I begin by saying that it is right for the Minister to make an effort this morning to explain why the decision has been taken and what the process is. We all agree that we should seldom tamper with the timetable of democracy in this country and that any tampering needs to be well justified, and thoroughly discussed and debated. I thank the Minister for setting out as clearly as he did the factors that have been taken into account and the process that has been followed.
The alteration that the order introduces was facilitated by the Local Government and Public Involvement in Health Act 2007—I had the honour of serving on the Public Bill Committee that considered that measure. I remember that serious concerns were expressed then about the powers that the Government would have to alter and vary dates. As a consequence of those concerns, the Government strengthened the consultation procedure and they have followed it rigorously—I have no complaint on that score.
On a small point, I note that it is recorded in the explanatory notes that no views were received from the national Liberal Democrat party. I attended the meeting at which the party agreed to the measure, and I do not know why that information did not reach the drafter of the explanatory notes. However, I want to make it clear that we support the change.
I have two or three questions that I am sure are simple to answer—I would not pose them if they were not. On article 4 and what it states about mayoral office, it is clear from that article and what the Minister has said that mayoral elections will take place on the same day as other elections. However, article 2 refers only to councillors in counties, districts and parishes. I seek the Minister’s assurance that despite the absence of the words, “mayor”, “mayoral” or “mayoral elections” in article 2, the legislation will achieve what he set out to the Committee.
The Minister mentioned the situation in Stoke. May I take it from what he said that since the town decided by a referendum not to have a mayor in future, there will be elections in Stoke, or will the existing council form an executive, as if it were already in existence? Perhaps he could clarify that matter. The Minister did not comment on the change of the basis of European election counts from a constituency one to a local authority one. Article 7(2)(a) refers to districts and counties. Will he confirm that that reference to districts includes unitaries, and that the wording encompasses all types of election? To express my point more clearly, not everywhere in the country has local government elections, but I assume that the changes to European election returning officer responsibilities will apply in, for instance, London boroughs, unitaries and other areas where there are no local elections. Perhaps the Minister will confirm that point.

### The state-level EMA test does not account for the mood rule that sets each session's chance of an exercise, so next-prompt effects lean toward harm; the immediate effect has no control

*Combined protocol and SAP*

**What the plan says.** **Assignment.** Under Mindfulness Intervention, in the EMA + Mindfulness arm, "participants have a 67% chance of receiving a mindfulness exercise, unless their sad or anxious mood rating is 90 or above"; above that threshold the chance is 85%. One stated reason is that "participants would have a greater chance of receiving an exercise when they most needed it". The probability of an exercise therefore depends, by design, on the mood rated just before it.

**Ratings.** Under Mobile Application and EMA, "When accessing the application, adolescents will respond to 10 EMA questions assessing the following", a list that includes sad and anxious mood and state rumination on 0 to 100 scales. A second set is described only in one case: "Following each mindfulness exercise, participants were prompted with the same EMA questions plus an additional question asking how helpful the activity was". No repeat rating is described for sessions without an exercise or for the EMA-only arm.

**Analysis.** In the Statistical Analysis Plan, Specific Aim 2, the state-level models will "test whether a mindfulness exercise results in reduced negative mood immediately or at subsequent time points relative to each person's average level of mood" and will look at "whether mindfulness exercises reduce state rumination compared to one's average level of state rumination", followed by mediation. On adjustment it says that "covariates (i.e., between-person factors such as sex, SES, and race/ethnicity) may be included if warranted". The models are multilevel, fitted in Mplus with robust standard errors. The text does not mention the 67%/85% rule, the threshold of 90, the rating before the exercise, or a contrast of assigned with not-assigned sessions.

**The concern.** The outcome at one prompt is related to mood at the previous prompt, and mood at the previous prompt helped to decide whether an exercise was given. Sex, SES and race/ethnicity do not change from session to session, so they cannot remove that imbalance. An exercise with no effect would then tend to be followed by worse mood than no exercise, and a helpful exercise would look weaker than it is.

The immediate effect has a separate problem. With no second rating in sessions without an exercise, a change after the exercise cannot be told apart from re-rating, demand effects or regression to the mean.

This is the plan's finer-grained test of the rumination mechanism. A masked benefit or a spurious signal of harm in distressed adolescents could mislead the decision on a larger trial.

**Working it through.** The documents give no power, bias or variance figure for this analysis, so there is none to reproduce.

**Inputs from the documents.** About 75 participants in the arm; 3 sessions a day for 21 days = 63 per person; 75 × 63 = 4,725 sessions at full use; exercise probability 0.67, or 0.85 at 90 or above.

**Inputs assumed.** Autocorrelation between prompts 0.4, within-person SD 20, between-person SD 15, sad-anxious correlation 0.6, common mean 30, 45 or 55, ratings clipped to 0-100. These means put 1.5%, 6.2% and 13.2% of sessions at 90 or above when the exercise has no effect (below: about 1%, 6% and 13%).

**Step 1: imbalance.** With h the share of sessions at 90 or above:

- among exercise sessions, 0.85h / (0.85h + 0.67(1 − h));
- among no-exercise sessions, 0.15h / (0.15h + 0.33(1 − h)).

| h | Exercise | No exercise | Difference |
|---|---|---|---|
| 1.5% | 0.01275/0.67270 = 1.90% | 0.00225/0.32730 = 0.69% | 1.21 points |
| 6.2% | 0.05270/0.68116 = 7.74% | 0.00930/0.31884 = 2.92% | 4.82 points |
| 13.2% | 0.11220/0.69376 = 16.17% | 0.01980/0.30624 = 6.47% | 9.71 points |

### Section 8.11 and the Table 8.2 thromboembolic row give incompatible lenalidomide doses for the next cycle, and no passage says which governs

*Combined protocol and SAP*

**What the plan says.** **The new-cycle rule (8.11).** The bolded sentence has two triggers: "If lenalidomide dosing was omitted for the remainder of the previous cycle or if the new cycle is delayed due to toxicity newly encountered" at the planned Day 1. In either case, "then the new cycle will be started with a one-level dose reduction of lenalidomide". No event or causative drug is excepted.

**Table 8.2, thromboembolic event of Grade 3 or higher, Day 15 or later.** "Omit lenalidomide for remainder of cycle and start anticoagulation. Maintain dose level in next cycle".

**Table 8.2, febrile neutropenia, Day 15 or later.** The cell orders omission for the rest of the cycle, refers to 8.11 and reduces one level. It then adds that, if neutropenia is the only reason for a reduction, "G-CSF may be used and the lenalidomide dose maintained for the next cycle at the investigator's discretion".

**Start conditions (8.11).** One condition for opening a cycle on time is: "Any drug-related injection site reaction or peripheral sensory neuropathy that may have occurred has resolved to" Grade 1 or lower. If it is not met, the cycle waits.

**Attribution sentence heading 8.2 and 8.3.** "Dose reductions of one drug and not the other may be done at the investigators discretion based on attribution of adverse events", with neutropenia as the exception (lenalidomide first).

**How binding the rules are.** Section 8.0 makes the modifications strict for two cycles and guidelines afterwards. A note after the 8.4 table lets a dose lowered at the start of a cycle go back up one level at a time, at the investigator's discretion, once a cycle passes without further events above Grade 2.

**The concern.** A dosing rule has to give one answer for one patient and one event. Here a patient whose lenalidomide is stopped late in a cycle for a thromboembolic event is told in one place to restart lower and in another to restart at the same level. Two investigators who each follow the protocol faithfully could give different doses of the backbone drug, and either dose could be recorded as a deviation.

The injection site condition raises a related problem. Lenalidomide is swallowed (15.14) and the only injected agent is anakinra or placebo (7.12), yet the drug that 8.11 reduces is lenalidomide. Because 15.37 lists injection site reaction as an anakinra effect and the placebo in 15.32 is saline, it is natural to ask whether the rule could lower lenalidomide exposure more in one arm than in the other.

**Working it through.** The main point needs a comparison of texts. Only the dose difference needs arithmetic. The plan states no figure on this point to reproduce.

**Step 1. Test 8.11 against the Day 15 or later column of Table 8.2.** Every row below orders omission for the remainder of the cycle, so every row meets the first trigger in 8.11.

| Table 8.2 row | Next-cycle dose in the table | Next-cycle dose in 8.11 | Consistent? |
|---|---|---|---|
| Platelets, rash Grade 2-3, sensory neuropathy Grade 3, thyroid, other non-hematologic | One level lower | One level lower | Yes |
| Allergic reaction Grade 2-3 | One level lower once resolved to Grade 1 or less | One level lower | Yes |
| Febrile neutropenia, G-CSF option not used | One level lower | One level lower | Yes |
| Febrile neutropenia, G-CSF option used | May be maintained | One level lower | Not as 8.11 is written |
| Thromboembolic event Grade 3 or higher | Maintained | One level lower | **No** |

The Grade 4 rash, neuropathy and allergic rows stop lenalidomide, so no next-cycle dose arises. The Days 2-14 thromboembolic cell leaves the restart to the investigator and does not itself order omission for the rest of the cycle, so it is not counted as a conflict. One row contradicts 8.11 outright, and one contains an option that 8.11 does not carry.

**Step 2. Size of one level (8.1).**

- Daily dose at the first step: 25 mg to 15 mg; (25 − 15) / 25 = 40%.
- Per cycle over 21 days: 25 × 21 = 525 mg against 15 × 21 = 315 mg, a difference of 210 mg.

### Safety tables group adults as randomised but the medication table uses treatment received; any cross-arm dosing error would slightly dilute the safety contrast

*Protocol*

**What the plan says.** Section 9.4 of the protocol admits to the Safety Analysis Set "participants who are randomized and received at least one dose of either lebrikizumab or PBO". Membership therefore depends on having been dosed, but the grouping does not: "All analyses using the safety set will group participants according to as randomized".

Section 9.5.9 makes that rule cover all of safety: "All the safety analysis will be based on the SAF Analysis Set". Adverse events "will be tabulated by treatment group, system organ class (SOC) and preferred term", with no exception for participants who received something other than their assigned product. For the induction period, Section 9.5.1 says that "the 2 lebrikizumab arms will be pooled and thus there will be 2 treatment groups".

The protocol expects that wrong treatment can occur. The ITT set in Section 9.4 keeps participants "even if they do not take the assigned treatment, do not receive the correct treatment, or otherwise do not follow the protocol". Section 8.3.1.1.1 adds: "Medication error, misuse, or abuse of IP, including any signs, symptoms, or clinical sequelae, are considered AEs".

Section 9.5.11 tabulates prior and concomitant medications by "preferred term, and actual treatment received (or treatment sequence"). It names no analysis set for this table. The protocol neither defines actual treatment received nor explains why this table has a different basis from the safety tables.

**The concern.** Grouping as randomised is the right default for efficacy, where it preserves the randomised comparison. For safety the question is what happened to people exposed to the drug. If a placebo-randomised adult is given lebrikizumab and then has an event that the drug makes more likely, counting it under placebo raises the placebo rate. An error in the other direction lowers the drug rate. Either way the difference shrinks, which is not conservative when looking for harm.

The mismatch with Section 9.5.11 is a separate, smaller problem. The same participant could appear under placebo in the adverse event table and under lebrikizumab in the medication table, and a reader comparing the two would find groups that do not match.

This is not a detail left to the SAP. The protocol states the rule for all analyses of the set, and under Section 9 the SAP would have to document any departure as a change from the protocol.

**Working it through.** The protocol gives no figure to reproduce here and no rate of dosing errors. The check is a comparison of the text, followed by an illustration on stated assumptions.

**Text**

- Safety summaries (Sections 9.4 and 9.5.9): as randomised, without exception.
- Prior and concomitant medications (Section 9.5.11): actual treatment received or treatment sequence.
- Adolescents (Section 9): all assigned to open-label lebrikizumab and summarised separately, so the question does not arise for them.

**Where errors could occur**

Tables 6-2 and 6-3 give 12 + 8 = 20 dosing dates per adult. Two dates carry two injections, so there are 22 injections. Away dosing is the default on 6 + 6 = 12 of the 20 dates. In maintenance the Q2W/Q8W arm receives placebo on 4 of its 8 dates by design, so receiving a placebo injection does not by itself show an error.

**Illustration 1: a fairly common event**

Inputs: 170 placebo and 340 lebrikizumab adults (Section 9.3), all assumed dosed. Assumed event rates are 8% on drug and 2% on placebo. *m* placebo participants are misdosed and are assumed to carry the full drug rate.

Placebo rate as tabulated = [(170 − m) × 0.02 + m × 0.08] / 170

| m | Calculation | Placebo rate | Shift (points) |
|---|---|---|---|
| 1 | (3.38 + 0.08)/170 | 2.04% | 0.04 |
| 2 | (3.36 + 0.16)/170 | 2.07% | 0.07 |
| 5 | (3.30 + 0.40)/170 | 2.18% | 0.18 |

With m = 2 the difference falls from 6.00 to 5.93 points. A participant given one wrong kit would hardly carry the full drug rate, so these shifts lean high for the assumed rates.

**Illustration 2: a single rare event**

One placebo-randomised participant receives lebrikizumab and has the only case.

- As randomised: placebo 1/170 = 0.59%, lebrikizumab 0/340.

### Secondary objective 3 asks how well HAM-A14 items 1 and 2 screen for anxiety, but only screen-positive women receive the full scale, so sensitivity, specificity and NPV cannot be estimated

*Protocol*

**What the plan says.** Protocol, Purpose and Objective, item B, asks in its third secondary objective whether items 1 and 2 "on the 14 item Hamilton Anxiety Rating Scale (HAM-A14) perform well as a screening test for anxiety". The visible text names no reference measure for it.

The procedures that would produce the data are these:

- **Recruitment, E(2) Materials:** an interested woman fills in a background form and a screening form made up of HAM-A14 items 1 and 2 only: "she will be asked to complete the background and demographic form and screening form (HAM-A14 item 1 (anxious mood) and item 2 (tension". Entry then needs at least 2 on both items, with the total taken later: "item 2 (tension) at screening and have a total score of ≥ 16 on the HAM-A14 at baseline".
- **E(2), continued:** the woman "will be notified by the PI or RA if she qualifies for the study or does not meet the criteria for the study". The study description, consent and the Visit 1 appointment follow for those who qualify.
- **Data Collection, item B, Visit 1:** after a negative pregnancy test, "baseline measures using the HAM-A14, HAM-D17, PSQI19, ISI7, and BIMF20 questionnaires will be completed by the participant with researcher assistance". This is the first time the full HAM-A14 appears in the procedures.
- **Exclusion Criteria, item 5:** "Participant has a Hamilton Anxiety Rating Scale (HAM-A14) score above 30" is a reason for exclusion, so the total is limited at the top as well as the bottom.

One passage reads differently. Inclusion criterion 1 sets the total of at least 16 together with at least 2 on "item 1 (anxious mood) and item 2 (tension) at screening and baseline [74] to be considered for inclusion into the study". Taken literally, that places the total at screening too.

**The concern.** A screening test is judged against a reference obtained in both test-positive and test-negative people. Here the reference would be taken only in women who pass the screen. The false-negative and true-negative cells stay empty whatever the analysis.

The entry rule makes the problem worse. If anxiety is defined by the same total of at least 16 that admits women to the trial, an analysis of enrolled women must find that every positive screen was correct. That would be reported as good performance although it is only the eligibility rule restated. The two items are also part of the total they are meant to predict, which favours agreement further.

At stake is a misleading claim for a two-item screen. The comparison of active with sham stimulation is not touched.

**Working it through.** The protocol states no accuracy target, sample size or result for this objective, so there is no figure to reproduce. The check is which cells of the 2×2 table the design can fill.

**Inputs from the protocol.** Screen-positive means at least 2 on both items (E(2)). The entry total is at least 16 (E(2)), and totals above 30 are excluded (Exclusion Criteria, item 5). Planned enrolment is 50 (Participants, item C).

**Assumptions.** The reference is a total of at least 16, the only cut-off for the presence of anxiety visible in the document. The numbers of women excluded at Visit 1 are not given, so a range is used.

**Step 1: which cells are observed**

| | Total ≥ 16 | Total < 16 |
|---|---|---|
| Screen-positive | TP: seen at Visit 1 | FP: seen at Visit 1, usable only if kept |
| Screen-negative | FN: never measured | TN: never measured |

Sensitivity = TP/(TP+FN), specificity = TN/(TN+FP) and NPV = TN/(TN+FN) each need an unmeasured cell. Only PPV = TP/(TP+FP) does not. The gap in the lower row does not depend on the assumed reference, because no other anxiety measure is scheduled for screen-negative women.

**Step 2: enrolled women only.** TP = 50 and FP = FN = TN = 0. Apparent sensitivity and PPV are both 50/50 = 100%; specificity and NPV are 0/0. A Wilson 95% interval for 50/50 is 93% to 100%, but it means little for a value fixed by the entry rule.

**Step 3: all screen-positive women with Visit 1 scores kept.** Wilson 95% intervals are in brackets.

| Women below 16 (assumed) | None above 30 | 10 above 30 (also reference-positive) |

The hon. Member for Bromley and Chislehurst referred to the by-election issue. There will now be an additional five weeks of potential vacancy for by-elections. I would like the Minister to tell the Committee why it has been decided to go for the same date of 7 November, rather than rolling it forward, as one might have expected. In some places—not all that many—there will be parish, county and European parliamentary elections. Is the Minister satisfied that the public in those areas will be able to cope, and that returning officers will be able to cope with those circumstances? I am thinking not just of events on the day, but also matters relating to postal votes. Some of us endured the fiasco of the all-out postal votes in 2004 in the north-west, where some of my constituents were delivered ballot papers intended for Oldham. They were somewhat perplexed to say the least, and there were multiple cases of difficulty. It is not clear to me whether each returning officer in each local authority area will be responsible for postal vote dispatch within their areas. The lessons were learned very painfully in that election, as postal votes were sent throughout the north-west from one central spot, with all the—I am not sure whether this is a parliamentary phrase—cock-ups that followed, so it would be good to know that the issue has been dealt with.
I know that my hon. Friend the Member for North Cornwall hopes to catch your eye, Mr. Key, on the situation relating to the new unitary council of Cornwall. The Minister has set out his case, but I hope that he will also comment on the three other counties where there appears to be uncertainty about whether the elections will take place in full or in part. One is Devon, where some people expect some sort of unitary reorganisation to take place and have therefore made representations to me that those elections should not take place on the Euro day. It would be helpful to hear the Minister’s view, and learn whether he will return to the House to revise the dates and arrangements in Devon.